Saturday 18 November 2017

Revealed: The politicians accepting a €2,700 pay hike... and those who aren't

Kevin Doyle and Kathy Armstrong

Over 90 TDs are set to receive a €2,700 wage increase from this week as restoration to pay cuts imposed during the recession begins under the Lansdowne Road agreement.

While Public Expenditure Minister Paschal Donohoe asked TDs to voluntarily sign a waiver gifting the money back to the State, not everyone has taken his advice.

Independent.ie asked every TD whether they will accept the cash, here's what they said:

Taking the increase:

  • Six Fianna Fail TDs said they are going to take the increase but they will either donate it to charity or to benefit their constituency: Pat 'the Cope' Gallagher (Donegal), Eugene Murphy (Roscommon-Galway), Mary Butler (Waterford) and Pat Casey (Wicklow-East Carlow) intend to give their net increase to local charities; Meanwhile Fiona O'Loughlin (Kildare South) and Declan Breathnach (Louth) said they would use it to benefit their constituencies.
  • Fianna Fail's Marc Sharry looks set to take the increase, saying: "In the interest of that age-old concept balance it is important to acknowledge that politicians work in most instances up to seven days per week and up to 16 hours per day with few taking any more than three weeks' summer holidays."
  • Solidarity - which comprises of Ruth Coppinger, Paul Murphy and Mick Barry - said they will take the money because they do not want "to return the increase to Finance Minister Michael Noonan to further facilitate more tax breaks for landlords, developers and big business or to pay back bondholders to meet their private gambling debts". Instead the funds will be diverted to assist campaigns such as Repeal the Eighth.
  • Similarly, People Before Profit's Richard Boyd Barrett, Gino Kenny and Bríd Smith have promised to use the increase to help specific causes, starting with the striking Bus Eireann workers.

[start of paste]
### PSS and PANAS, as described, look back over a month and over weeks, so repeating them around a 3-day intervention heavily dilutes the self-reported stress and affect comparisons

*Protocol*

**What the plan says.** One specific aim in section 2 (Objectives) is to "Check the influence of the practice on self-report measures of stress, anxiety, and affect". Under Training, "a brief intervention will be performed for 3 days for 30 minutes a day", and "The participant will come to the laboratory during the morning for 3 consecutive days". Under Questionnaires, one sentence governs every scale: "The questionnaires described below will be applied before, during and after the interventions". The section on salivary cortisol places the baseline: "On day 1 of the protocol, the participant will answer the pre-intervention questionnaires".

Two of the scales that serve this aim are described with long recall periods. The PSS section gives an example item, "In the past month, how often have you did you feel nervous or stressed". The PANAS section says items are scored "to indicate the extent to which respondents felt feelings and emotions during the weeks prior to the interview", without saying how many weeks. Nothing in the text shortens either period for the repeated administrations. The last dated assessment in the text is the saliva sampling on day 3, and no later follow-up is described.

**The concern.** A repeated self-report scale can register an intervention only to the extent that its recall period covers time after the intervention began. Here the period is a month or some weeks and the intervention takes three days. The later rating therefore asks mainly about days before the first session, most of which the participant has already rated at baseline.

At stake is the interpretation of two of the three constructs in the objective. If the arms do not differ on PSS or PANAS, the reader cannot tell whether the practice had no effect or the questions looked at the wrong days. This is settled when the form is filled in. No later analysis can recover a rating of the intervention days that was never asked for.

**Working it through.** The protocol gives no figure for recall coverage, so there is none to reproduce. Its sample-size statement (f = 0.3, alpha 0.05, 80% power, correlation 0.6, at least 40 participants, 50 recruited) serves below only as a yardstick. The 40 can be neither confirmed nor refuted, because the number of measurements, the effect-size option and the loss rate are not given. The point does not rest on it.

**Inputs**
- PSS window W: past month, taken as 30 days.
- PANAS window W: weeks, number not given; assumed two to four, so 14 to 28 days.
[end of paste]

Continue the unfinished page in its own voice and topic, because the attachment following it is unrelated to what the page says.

• The Labour Party and Green Party have said all of their TDs would accept the increase on the basis that it was tied to that of a principle officer in the civil service - a development that brought an end to the Dáil deciding TD pay levels.

Not taking the increase:

  • Just two Fine Gael backbenchers replied, Hildegarde Naughton and Noel Rock both said they've signed the waiver refusing the increase.Dublin North West Deputy Noel Rock explained why he won't take the cash, saying: "Under no circumstances can I credibly accept a pay increase while simultaneously explaining to many others why they have yet to materially feel the recovery in their own lives."
  • Fianna Fail's Thomas Byrne was the only TD from his party to confirm he is gifting the money to the State.
  • All 23 Sinn Féin TDs are finalising the process of gifting the money back to the State.
  • Independents4Change TD Joan Collins said that taking the increase would be "immoral."
  • Social Democrat TDs Catherine Murphy and Roisin Shortall have gifted the money to the State, saying they don't believe this is the right time for them to receive pay restoration.
  • The four Independent Alliance TDs four ministers have said they won't accept the increase.
  • Independent TD Kevin 'Boxer' Moran said: "The country is only getting back on its feet".
  • Disabilities Minister Finian McGrath said: "Ministers should lead by example and the money should be used for the most needy in our country."
  • Other Independent TDs who have said they won't take the increase are Catherine Connolly (Galway West), Michael Fitzmaurice (Roscommon-Galway) and Seamus Healy (Tipperary).
  • Ceann Comhairle Seán Ó Fearghaíl has also confirmed that he won't take a pay rise that kicked in on April 1. Mr Ó Fearghaíl was in line for a pay bump of almost €4,000 as part of the wider pay restoration to civil servants. However, Oireachtas authorities have confirmed that, like some ministers, he will waive the salary increase that would have seen him earn €161,451. As a result his pay will remain at €157,540

When we asked the public whether they think TDs should accept this money, the issue proved divisive.

One woman told Independent.ie: "I suppose a lot of people would feel it's very unfair when they haven't been restored, perhaps the TDs should wait until other sectors are restored and should lead by example.

"I would think there are other people who earn less who should earn that restoration first."

Other people took the opposing view that the money is well-deserved.

One man told us: "One explained: "I wouldn't like to be a TD and not get paid for the work I do, if you look at the amount of work they do and the cr*p they put up with you have to pay good money.

"If you pay peanuts you get monkeys."

Online Editors

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